Not only will the loan be based on their credit history, their salary slip, assets etc, but that persons severance package. No loan is to exceed that amount. Period. And a contract will be signed that they will directly debit the amount from their salary on a monthly basis and if they get fired their severance will be...Or we can just take the market value of their disposable organs and monthly blood and sperm donation revenue and factor that in....what? It's a Win.

4. This Greed is Good for an Economy: Businesses will be run more efficiently, entrepreneurs will have actual business partners, Corporations will only be on the hook for amounts that they use, The government will be assured more revenue as there will be greater documentation of taxation.

The government ought to be happy about it, because they'll be more money for them to steal/borrow. I expect imports of 100 year old Scotches, BMW's and space ships to sky rocket....oh and sugar, Pakistani like their sugar.

5. Who would invest in such a Awesome model: I think the IMF, World Bank, Asian Development bank to name a few might be a tad bit interested in this sort of innovative model. Buffet and Soros like minded people might think its a good idea to park their idle cash in a system that promotes innovation and strong returns. Any excess cash can always be parked in other banks and financial institutions using liquid'ish debt instruments.

If you think about it, what the bank will be doing is entering into partnership with businesses and that assures them a share of any profits made, which thanks to efficient measures could be higher interest.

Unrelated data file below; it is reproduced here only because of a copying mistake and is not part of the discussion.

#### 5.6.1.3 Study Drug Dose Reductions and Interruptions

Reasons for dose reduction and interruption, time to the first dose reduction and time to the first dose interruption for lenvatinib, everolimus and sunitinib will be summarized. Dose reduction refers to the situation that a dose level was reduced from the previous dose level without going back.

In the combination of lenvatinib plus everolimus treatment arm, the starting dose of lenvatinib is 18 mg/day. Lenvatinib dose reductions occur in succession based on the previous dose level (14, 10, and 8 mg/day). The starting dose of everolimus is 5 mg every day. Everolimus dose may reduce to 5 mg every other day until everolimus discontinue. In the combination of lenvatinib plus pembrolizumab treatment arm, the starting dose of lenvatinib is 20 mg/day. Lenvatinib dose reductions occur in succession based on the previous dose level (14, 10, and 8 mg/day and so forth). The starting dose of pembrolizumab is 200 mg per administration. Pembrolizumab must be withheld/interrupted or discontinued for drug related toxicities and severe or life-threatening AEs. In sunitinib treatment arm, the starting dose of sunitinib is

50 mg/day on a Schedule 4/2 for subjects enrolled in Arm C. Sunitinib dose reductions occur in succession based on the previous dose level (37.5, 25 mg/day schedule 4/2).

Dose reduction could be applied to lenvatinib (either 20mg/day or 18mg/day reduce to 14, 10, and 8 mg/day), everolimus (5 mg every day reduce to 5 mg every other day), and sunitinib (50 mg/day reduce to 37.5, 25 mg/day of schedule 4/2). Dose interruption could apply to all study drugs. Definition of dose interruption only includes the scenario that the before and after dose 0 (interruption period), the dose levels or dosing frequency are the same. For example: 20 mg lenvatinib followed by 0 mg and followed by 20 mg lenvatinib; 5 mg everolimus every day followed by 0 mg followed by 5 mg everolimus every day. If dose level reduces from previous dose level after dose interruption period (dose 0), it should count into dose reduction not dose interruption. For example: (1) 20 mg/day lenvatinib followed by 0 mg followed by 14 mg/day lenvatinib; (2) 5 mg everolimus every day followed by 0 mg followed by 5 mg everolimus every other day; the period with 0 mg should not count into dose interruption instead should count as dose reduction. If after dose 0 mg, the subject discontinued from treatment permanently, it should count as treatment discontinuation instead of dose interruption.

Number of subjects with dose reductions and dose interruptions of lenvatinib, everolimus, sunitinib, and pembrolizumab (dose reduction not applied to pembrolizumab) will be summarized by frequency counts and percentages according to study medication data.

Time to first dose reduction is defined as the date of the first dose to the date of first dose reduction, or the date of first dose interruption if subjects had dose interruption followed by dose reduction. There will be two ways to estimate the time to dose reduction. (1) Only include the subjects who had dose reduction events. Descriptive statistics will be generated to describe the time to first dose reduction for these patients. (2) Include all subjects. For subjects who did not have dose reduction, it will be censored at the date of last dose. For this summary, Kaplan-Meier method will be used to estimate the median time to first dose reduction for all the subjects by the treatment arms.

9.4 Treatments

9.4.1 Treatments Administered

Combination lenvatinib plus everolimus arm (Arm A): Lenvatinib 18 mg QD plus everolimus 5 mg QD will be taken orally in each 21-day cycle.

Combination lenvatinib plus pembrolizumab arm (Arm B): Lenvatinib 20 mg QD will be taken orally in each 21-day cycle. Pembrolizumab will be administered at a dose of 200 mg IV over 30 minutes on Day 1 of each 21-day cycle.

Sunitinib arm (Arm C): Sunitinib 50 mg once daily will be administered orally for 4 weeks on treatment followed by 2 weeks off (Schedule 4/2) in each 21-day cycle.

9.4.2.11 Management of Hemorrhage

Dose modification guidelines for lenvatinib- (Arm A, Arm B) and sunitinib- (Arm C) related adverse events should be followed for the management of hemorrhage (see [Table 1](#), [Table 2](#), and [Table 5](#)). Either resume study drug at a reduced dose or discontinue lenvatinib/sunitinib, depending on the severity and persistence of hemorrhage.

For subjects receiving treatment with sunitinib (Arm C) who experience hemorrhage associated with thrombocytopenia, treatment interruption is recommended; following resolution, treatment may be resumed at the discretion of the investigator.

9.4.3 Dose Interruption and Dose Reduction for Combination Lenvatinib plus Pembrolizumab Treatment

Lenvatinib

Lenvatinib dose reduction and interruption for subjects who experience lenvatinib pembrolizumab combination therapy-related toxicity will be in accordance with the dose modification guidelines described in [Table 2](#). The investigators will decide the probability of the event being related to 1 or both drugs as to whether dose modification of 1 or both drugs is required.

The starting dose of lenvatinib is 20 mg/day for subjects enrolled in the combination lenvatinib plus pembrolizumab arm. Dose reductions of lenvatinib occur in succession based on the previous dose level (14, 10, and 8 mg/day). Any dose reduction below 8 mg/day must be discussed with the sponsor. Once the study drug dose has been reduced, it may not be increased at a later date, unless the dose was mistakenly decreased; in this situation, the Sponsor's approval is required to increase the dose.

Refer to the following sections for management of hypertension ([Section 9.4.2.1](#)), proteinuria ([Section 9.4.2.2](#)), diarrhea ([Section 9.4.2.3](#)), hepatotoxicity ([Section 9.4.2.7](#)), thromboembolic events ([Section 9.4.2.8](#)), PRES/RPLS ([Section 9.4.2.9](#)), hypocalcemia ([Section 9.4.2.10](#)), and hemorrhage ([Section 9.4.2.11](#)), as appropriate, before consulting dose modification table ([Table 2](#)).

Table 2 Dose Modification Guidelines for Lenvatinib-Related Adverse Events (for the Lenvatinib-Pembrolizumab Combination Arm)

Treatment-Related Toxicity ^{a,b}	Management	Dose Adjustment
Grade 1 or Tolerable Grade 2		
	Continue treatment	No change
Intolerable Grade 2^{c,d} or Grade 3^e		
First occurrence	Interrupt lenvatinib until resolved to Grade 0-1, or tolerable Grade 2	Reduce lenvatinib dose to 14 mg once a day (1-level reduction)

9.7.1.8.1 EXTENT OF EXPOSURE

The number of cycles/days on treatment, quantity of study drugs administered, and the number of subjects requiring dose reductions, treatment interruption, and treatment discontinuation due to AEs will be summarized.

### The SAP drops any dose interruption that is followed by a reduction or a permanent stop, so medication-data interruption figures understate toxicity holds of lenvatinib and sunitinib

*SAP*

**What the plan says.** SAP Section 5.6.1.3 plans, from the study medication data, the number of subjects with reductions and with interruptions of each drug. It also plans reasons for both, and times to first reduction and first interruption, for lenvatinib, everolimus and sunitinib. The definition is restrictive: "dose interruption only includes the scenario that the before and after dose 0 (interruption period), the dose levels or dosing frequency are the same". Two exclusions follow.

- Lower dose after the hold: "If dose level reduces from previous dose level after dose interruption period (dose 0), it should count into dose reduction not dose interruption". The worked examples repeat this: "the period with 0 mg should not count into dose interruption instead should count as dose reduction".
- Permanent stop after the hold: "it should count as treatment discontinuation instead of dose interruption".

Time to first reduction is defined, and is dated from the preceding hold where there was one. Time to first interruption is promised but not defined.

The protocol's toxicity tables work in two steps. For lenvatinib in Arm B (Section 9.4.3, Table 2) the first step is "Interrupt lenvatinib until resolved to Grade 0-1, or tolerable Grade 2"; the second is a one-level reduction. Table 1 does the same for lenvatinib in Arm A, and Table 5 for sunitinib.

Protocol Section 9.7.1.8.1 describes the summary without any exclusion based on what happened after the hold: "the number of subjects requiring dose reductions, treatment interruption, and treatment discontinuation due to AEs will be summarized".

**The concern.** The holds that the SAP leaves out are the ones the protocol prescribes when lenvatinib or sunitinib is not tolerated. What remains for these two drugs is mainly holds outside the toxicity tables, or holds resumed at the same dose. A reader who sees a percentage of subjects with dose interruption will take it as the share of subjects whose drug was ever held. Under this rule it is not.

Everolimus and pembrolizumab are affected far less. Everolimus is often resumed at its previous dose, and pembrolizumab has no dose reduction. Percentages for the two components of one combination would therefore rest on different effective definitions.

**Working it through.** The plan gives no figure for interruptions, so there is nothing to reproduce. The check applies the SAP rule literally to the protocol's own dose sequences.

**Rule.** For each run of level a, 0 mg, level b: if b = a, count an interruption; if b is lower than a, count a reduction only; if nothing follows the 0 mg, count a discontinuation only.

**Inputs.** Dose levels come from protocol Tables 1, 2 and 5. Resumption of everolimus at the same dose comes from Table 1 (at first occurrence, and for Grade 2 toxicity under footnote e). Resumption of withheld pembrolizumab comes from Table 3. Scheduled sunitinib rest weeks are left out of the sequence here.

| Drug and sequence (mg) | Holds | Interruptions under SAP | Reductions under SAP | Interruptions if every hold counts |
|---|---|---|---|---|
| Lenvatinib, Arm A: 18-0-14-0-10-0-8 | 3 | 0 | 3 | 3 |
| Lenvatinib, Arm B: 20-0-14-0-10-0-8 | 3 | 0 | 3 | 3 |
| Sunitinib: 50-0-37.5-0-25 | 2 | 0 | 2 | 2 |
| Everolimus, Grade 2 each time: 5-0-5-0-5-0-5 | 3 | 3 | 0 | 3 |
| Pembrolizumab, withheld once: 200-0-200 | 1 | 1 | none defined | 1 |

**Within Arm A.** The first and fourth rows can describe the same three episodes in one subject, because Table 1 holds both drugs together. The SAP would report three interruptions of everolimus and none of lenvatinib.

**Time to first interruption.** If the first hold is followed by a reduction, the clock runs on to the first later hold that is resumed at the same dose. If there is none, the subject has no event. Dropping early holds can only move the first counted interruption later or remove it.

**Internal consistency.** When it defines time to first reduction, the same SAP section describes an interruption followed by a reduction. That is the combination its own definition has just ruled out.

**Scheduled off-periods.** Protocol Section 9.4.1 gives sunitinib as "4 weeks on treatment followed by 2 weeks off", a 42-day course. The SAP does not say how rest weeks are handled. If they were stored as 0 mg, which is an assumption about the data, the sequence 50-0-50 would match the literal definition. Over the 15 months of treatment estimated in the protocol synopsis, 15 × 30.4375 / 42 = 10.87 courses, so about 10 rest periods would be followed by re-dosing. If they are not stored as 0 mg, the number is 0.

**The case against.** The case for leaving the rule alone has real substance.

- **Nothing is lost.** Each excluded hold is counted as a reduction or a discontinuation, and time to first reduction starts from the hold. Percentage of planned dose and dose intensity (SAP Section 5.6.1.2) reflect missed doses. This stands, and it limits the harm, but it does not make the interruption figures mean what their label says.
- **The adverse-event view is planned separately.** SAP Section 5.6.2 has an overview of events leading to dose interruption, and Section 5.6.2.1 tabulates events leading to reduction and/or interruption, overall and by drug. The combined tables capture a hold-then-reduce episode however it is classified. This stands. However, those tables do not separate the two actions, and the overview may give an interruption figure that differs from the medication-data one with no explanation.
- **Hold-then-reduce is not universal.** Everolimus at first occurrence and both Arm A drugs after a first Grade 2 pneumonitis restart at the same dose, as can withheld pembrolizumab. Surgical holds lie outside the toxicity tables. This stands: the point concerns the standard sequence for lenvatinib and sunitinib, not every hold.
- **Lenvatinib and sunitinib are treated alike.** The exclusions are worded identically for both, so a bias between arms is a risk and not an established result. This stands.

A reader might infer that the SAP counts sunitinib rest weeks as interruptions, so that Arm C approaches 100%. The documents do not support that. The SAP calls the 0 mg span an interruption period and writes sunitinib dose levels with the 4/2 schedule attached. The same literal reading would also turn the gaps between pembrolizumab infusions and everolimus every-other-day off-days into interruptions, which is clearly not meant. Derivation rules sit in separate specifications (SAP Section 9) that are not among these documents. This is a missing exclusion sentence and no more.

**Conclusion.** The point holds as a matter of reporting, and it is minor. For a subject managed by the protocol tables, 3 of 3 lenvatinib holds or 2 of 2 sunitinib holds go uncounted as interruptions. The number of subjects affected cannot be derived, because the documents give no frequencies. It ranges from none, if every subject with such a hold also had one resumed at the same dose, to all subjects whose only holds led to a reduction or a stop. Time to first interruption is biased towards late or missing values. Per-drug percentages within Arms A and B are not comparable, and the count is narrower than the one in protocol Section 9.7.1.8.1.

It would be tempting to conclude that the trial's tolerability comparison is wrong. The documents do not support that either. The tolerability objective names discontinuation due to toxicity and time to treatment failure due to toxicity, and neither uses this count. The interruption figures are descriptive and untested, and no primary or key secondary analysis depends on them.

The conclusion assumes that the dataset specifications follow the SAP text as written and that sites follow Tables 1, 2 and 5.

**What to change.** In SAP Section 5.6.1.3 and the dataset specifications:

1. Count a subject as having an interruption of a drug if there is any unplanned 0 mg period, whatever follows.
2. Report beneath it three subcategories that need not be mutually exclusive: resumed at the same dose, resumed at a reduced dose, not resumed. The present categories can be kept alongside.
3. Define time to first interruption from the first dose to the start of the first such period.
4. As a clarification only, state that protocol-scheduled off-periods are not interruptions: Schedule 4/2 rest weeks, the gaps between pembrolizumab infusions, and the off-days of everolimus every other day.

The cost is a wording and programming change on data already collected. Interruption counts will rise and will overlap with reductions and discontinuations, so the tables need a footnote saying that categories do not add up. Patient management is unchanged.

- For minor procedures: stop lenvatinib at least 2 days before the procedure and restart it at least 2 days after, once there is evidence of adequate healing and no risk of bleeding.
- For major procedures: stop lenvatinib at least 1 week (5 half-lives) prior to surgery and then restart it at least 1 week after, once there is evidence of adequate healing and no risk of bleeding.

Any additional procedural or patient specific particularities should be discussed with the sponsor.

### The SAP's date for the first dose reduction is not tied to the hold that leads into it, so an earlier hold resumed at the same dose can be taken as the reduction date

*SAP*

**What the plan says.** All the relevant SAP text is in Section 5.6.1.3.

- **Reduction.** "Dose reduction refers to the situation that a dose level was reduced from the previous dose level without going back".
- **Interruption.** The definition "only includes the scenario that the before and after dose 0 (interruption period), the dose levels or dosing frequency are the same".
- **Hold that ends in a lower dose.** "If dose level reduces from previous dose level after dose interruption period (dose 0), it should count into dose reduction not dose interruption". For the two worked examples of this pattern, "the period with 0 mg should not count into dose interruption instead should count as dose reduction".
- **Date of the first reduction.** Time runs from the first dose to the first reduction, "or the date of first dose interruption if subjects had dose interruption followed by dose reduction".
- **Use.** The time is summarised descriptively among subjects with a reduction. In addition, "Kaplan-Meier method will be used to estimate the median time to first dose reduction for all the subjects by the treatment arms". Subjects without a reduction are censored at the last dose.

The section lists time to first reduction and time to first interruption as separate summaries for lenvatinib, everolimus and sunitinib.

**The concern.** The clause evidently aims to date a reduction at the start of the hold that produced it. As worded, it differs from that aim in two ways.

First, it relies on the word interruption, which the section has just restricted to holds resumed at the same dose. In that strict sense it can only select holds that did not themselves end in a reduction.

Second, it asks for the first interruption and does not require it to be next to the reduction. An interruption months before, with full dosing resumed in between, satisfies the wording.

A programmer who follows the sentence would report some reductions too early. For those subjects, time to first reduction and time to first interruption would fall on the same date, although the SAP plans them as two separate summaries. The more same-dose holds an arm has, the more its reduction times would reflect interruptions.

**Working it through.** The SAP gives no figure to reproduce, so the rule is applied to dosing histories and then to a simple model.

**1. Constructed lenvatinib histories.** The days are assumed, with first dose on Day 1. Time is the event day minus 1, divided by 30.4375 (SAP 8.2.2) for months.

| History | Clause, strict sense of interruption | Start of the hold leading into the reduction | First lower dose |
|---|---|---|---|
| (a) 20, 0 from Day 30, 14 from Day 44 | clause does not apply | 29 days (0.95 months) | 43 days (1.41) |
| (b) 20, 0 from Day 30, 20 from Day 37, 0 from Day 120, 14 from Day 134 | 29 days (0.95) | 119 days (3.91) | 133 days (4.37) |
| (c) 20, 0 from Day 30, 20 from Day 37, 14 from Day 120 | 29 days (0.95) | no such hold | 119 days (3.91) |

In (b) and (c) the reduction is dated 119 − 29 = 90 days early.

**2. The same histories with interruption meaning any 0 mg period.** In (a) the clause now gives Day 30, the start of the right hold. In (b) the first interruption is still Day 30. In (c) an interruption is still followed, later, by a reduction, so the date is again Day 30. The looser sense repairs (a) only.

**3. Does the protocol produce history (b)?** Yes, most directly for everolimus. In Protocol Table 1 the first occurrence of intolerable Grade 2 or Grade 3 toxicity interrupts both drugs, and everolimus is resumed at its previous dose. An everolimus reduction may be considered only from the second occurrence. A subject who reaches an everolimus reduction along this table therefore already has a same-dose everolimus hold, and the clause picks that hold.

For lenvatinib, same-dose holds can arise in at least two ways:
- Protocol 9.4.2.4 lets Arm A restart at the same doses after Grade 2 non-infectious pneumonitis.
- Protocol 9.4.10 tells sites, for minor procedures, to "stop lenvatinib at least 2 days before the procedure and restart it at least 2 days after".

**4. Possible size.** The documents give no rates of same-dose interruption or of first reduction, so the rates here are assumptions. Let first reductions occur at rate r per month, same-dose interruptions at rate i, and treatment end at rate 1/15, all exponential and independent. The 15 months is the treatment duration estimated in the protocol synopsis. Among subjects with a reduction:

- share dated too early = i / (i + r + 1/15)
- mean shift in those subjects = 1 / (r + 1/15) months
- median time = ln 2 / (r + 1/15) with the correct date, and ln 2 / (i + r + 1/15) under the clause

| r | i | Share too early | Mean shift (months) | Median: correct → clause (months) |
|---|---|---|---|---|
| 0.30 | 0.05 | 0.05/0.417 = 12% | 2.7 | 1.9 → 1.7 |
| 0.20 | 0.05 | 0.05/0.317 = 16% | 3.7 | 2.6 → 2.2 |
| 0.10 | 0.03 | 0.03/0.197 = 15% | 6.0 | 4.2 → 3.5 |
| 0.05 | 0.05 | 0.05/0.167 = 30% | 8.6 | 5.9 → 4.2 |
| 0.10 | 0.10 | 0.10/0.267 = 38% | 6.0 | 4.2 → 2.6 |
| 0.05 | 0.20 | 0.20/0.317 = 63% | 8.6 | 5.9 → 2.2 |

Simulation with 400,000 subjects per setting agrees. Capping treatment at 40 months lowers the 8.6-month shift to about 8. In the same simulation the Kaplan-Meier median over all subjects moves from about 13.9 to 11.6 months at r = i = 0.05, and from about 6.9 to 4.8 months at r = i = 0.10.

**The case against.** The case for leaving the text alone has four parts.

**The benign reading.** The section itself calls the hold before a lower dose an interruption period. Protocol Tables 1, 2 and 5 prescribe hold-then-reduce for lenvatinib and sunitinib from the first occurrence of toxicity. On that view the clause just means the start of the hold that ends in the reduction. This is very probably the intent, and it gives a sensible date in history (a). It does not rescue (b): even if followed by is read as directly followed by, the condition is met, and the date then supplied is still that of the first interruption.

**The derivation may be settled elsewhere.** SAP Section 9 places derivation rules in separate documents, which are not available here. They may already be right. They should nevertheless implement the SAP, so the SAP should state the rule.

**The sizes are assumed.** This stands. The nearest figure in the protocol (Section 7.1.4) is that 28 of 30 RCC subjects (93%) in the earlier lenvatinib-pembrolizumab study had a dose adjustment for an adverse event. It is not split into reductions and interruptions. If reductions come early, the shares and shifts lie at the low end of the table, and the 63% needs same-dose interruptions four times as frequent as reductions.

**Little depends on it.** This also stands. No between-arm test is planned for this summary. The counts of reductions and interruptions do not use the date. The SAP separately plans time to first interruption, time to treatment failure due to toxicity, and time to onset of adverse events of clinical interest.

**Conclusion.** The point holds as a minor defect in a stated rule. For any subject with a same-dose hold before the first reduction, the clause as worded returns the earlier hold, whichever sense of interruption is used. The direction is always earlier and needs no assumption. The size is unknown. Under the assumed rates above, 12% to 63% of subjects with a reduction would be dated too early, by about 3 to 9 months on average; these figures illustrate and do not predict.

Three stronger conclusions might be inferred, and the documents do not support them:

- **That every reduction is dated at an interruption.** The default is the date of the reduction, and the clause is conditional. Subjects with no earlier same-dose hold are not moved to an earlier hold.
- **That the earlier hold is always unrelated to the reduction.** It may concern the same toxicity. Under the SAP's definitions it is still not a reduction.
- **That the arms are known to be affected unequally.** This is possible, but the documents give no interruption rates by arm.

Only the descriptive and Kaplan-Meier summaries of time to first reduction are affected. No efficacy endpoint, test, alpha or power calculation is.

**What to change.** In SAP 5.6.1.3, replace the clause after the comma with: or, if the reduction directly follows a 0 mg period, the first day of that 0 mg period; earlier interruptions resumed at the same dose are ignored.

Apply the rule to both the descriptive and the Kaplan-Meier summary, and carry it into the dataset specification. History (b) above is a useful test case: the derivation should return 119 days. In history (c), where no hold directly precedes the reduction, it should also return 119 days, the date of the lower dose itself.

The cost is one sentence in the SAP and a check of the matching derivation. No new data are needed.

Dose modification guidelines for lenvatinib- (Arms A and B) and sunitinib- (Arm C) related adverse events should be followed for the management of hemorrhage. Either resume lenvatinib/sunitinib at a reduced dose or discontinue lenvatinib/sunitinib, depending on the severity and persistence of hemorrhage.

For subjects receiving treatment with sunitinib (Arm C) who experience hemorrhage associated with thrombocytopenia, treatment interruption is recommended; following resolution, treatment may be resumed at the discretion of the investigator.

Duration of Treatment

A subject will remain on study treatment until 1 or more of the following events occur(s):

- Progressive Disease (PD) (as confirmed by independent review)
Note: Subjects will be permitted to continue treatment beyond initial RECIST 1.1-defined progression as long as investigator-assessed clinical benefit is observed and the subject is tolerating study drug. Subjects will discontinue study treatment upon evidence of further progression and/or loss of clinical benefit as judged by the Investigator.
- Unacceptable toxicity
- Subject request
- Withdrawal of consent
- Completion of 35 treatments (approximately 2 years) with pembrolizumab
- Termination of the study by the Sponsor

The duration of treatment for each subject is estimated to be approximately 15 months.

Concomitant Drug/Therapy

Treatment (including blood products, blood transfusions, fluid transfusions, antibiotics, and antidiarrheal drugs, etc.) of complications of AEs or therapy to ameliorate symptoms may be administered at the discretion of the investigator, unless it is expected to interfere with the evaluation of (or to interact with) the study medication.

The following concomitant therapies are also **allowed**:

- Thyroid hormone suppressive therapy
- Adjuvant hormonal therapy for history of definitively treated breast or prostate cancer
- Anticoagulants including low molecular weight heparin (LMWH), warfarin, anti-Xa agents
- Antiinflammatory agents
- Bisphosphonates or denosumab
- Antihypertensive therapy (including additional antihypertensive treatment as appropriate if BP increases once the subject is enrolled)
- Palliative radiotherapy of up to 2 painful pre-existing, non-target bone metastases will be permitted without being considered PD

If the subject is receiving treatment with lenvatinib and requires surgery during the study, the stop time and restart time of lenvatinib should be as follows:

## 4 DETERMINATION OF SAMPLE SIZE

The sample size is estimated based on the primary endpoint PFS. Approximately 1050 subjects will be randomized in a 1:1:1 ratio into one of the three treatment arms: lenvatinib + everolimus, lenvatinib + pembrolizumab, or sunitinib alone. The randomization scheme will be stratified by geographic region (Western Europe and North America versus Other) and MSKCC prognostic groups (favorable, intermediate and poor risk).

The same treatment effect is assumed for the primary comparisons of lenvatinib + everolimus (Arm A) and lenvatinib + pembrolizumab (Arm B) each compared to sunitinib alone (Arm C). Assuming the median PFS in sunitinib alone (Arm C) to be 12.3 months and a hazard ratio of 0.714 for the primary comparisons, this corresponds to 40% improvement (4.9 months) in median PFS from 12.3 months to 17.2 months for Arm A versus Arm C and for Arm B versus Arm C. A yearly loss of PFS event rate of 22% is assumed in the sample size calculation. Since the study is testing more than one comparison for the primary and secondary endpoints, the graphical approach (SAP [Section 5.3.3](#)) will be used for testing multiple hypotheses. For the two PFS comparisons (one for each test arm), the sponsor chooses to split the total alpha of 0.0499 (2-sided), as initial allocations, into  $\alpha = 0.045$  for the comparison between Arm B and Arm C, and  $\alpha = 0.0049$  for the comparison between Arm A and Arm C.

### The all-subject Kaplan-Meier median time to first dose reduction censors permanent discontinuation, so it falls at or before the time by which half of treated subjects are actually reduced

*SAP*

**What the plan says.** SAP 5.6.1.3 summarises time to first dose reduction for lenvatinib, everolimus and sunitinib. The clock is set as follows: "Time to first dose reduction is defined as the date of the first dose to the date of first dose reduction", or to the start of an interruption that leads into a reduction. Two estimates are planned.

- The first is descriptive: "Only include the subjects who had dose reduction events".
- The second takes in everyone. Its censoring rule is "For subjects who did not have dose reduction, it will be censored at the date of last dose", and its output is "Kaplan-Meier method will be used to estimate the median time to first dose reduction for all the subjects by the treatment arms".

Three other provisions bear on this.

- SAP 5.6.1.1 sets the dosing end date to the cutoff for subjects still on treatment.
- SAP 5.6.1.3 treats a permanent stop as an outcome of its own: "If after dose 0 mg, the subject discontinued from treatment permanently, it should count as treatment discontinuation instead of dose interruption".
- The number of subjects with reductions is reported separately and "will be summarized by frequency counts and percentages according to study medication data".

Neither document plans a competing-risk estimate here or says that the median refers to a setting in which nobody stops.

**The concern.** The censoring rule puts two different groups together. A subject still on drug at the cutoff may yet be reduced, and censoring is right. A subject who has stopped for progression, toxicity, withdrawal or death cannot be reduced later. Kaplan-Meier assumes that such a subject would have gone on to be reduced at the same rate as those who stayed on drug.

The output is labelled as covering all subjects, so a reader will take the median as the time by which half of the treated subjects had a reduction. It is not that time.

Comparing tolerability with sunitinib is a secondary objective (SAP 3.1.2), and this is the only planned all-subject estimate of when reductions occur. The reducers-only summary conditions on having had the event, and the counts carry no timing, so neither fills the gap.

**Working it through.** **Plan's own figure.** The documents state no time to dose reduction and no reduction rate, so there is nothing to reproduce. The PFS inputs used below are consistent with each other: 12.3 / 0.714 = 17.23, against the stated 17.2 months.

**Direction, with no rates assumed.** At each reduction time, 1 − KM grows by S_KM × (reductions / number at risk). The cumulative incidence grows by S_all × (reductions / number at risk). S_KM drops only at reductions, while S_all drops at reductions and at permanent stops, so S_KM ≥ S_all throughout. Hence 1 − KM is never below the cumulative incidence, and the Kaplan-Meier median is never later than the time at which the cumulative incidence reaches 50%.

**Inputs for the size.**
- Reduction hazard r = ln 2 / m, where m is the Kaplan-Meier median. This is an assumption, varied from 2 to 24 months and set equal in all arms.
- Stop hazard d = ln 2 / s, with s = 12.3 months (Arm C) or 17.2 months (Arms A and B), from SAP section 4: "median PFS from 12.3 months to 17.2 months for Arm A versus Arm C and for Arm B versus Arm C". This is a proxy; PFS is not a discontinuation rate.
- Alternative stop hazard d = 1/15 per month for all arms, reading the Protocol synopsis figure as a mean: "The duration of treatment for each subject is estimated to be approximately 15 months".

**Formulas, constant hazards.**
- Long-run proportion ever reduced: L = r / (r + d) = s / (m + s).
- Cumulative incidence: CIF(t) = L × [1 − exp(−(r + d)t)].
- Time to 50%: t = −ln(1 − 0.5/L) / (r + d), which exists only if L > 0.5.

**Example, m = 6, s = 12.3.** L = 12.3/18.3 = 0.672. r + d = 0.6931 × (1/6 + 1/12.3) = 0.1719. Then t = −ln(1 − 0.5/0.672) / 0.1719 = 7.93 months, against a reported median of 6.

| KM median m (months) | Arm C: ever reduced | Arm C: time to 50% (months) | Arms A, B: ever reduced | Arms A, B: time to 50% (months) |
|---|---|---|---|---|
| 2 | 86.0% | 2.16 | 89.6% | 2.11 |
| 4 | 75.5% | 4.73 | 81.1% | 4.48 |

Obviously this would be balanced down by businesses that don't perform well, but that's when the debt revenue comes in handy to cushion losses. So theoretically it works....Must drink more red bull to delve deeper.

6. It Breeds Entrepreneurs: Banks themselves will help build, train and give experience to future entrepreneurs who manage their 'loan' portfolio, the next generation can get into the nuts and bolts of how to set up, run and efficiently manage a business.

The reason why so many people are corrupt is largely because they have no other way to increase their earnings rather than make more at their current jobs through....out sourcing themselves. By having programs that breed entrepreneurs, people who have no other means to make decent money have avenues for future opportunities.

Small Businesses create more jobs that big ones. And Banks can help....because it makes them money....oh and we care...a lot....seriously.